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he babbles the whole day, as you observe, but behind him there is much excellence." I said, "I have heard of him, and his madness grieves me." Then I recited and said:

"I make a firm promise 1 to God in a binding vow,
I will not shave my head as long as I live, even though I suffer inconvenience."'



131:3 Ḥulwán: A town in ‘Iráq in the mountains east of Baghdad.

131:4 My body somewhat dirty: Cf. Ḥarírí, i, 46.

131:5 He went out for a long time: Cf. Qur’án, xix, 47.

132:1 To knead me: Literally, to pinch or squeeze me.

132:2 Destroyed his dignity: Literally, rent his veil.

132:3 Impose upon thyself the task: From a difficult or inconvenient affair. It means to undertake something in spite of the inconvenience.

132:4 God bless thee! Literally, may God preserve thee from sickness, etc.

132:5 The Ancient House: The name given to the Ka‘ba in Qur’án, xxii, 30, because Muslims believe that this was the first edifice built and appointed for the worship of God. See also Qur’án, iii, 90.

133:1 Gypsum: Said to be arabicized because (ﺝ) and (ﺹ) do not ordinarily occur in an Arabic word. Probably from the Persian

133:2 An image, or a likeness: Metonymically applied to a woman or anything that is deemed beautiful. A loan word from Aramaic ‏דִמְיון‎ from the root ‏דמה‎ damá To be like. Cf. Ḥarírí, ii, 611 and Arab Proverbs, i, 408.

133:3 Qúm: A town south-west of Hamadhán; next to Meshed it is the most important place of pilgrimage in Persia. Yaqút writing in the thirteenth century says there was no trace of a non-Muslim in it.

133:4 The city of the Sunnís: Literally, of the practice and the agreement. The point here is that the people of Qum were exclusively Shí‘ah, there was not a Sunní in the city. (See Yaqút, iv, 175.) 'And all its inhabitants are Shí‘ah of the Imámí sect?' Also de Goeji, Collection of Arabian Geographers, id, 259, line 7 where Ibn Ḥauqal, a contemporary of the author, says: 'Shí’sm prevails at Qum'; also see Letters, p. 423. This is the first of a number of amazing malapropisms.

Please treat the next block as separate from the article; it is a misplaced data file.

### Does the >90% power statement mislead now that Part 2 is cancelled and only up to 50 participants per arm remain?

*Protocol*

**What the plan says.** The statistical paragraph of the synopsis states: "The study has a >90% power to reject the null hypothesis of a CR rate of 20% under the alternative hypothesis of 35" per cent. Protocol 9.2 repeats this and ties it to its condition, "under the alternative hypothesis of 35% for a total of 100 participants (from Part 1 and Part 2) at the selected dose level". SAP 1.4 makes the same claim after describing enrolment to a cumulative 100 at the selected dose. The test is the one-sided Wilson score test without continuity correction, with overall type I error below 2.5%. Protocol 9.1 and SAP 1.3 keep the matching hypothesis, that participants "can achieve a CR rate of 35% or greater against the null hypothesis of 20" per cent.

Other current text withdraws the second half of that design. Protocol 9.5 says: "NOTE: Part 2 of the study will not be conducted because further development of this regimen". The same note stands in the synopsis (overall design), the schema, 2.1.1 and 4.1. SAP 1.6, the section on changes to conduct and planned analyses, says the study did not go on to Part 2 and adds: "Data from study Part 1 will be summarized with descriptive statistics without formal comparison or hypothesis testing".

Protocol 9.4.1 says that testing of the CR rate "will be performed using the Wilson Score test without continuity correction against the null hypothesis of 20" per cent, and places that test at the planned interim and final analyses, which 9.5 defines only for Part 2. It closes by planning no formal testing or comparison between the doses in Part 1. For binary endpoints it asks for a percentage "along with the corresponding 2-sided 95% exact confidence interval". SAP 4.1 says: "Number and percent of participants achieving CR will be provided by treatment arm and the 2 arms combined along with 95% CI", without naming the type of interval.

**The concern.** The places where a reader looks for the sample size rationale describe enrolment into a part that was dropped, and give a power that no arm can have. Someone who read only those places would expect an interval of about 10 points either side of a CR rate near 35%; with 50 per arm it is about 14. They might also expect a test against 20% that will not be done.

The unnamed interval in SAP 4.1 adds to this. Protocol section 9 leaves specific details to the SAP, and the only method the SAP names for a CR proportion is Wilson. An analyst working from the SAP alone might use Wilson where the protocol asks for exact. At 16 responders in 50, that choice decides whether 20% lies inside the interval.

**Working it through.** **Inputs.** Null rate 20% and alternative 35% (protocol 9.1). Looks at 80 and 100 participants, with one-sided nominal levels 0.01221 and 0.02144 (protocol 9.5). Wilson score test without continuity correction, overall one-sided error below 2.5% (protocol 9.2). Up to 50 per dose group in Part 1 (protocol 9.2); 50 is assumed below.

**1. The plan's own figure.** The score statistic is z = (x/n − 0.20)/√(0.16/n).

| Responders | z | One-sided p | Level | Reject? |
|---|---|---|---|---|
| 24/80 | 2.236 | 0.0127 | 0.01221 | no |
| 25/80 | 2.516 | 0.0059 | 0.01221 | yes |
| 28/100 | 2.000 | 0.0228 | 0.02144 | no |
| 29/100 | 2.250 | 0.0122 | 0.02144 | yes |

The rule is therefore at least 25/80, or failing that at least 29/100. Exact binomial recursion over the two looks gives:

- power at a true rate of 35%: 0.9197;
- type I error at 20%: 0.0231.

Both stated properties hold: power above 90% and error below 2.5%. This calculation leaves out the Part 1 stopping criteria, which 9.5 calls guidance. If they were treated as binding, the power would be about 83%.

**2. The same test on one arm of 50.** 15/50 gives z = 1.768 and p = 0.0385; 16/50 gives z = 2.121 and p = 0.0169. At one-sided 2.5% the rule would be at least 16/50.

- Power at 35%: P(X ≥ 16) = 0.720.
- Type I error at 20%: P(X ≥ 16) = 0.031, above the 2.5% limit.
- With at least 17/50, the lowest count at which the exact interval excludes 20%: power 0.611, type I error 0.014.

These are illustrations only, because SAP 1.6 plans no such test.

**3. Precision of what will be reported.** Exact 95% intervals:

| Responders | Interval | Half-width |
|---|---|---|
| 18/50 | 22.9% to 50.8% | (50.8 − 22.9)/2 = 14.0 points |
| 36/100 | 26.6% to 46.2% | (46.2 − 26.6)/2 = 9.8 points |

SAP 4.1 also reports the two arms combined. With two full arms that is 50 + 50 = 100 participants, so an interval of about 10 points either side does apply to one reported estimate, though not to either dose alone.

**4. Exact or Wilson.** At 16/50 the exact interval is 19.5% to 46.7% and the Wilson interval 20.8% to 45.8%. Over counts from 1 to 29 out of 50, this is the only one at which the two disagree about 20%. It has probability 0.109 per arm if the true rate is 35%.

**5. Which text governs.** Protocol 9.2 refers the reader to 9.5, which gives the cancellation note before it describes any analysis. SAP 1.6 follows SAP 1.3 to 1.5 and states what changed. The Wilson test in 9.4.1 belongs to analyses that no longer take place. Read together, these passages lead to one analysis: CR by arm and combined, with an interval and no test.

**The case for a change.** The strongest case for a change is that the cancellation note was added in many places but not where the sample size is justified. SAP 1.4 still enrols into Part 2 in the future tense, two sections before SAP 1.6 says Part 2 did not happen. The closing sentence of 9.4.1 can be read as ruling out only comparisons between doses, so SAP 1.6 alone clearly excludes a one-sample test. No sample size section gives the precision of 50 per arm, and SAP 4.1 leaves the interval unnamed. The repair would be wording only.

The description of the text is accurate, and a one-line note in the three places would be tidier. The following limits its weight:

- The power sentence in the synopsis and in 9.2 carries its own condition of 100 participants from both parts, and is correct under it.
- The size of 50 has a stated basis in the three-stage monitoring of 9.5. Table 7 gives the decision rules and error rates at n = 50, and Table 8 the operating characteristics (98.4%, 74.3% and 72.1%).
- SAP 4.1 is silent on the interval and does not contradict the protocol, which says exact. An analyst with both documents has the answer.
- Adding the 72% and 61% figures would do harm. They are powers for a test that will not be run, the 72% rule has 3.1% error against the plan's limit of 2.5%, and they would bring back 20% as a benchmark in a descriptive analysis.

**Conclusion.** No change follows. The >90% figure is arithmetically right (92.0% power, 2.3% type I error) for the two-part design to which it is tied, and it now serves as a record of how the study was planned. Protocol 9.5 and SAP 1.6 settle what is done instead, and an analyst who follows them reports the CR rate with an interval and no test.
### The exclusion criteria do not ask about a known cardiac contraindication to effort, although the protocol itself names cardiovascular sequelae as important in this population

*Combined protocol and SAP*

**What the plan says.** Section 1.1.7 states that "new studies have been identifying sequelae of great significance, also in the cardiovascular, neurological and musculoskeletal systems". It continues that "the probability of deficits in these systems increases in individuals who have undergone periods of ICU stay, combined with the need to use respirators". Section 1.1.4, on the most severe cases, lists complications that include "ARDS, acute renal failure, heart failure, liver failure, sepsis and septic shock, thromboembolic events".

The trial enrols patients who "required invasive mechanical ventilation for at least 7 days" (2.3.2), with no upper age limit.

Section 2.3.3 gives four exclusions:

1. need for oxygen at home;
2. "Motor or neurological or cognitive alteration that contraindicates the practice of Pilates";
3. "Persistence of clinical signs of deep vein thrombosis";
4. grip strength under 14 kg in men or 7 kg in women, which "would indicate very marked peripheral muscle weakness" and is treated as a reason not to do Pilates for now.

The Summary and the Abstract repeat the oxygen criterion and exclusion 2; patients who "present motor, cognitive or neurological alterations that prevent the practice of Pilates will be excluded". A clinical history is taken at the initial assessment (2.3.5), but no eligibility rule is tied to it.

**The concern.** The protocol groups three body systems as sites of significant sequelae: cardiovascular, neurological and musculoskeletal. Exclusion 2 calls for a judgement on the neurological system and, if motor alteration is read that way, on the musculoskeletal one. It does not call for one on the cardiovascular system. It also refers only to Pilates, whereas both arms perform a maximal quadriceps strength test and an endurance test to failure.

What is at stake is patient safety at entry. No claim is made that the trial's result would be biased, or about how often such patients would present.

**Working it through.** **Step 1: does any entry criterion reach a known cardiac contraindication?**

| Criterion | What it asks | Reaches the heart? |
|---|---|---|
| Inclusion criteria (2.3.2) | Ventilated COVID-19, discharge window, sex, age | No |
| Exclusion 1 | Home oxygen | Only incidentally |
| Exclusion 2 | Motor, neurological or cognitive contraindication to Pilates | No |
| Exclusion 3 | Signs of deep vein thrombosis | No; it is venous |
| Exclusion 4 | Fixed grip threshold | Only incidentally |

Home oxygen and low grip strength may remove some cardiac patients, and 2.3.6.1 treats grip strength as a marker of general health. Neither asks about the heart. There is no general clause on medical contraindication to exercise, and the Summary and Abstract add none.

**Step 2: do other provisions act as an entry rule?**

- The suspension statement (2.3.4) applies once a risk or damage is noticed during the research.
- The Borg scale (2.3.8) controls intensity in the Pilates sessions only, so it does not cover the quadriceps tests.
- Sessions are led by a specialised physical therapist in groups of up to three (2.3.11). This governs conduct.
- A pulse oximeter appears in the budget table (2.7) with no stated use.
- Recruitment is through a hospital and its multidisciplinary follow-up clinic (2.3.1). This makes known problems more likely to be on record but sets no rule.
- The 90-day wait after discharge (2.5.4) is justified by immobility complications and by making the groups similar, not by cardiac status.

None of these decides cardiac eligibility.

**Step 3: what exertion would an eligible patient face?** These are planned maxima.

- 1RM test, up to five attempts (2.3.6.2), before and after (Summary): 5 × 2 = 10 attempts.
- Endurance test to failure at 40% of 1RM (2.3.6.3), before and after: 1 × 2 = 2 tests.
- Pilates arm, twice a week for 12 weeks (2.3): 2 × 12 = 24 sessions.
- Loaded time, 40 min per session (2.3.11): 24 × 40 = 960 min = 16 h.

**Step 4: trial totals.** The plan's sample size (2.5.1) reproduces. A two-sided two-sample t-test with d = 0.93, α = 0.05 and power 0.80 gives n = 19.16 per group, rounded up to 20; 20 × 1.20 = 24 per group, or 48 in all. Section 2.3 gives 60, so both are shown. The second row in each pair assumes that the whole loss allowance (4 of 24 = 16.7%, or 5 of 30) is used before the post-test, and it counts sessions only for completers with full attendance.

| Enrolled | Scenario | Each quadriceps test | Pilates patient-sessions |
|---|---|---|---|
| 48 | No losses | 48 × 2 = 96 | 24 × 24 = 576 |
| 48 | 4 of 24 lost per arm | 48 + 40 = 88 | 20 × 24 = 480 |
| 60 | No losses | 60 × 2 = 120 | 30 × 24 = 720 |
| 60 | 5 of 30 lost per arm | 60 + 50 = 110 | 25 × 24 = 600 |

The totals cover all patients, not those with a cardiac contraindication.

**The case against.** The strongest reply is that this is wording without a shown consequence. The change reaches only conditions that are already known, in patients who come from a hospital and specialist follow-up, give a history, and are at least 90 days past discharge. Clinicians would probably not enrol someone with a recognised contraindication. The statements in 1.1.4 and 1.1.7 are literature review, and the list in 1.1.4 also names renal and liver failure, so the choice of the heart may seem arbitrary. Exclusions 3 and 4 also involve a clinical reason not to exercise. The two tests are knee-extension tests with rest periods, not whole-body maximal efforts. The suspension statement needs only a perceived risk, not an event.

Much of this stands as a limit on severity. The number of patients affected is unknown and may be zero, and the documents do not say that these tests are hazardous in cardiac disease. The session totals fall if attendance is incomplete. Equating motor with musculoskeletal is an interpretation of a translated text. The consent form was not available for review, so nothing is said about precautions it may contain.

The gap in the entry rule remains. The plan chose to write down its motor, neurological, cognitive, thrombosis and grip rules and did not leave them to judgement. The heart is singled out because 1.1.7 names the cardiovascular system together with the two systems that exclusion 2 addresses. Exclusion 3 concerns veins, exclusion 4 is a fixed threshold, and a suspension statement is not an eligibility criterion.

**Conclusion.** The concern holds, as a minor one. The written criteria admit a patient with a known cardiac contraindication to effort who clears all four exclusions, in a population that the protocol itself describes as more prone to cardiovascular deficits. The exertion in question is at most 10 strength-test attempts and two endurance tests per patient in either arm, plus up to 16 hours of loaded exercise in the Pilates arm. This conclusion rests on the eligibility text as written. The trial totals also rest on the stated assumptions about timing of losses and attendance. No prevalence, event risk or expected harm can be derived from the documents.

133:5 Taráwiḥ prayers: A form of prayer performed at some period during the night in the month of Ramadan, after the ordinary prayer of nightfall, consisting of twenty or more rak’as, according to the different persuasions, so called because the performer rests after each which consists of four rak’as, or because they used to rest between every two pairs of salutations. (Lane, Lexicon, p. 1183; See also Letters, p. 424.)

134:1 The evening prayer: Literally, the first part or third of the night. after the setting of the light of the and the time of the prayers of nightfall; but the calling of that prayer the prayer of the as the Arabs of the desert named it, instead of calling it is forbidden by the Shafa’í code (Minhadj at-Ṭalibin, ii, 61). Hence the malapropism.

134:2 When the shadow is equal: Another malapropism.

134:3 Al-Harísah: A kind of thick pottage prepared of cooked bruised wheat, fleshmeat, butter, almonds, vegetables, etc. (See Mas‘údí, viii, 402-3.) It is said to have been invented by the Sásánians and to have been the favourite dish of Anushirwán.

134:4 Al-Mubarrad (A.H. 210-286): The well-known eminent philologer and grammarian, author of the Kámil (edited by Wright). Ibn Khallikan, iii, 31.

134:5 Now if ability preceded action: A reference to the technical language of the Ash’arite school representing the orthodox opinion that 'the ability (istitá’a) to do the action goes along with the action and is the essence of the power (Qudra) by which the action takes places'. (Macdonald, Muslim Theology, p. 310.) This was how the orthodox disposed of the doctrine of free will. On the other hand, the partisans of the Freedom of the Will maintained that the ability to do is always present. It is possible that Hamadhání may have been aware of the Aristotelian treatment of the question of ἐνεργεια and δυναμις. Translations of Aristotle's works were to be found in the library of the Ṣáḥib to which the author probably had free access during his stay at the Wazír's court from A.H. 380.

135:1 I make a firm promise: Metre, ramal.

Next: XXXIV. The Maqáma of Fresh Butter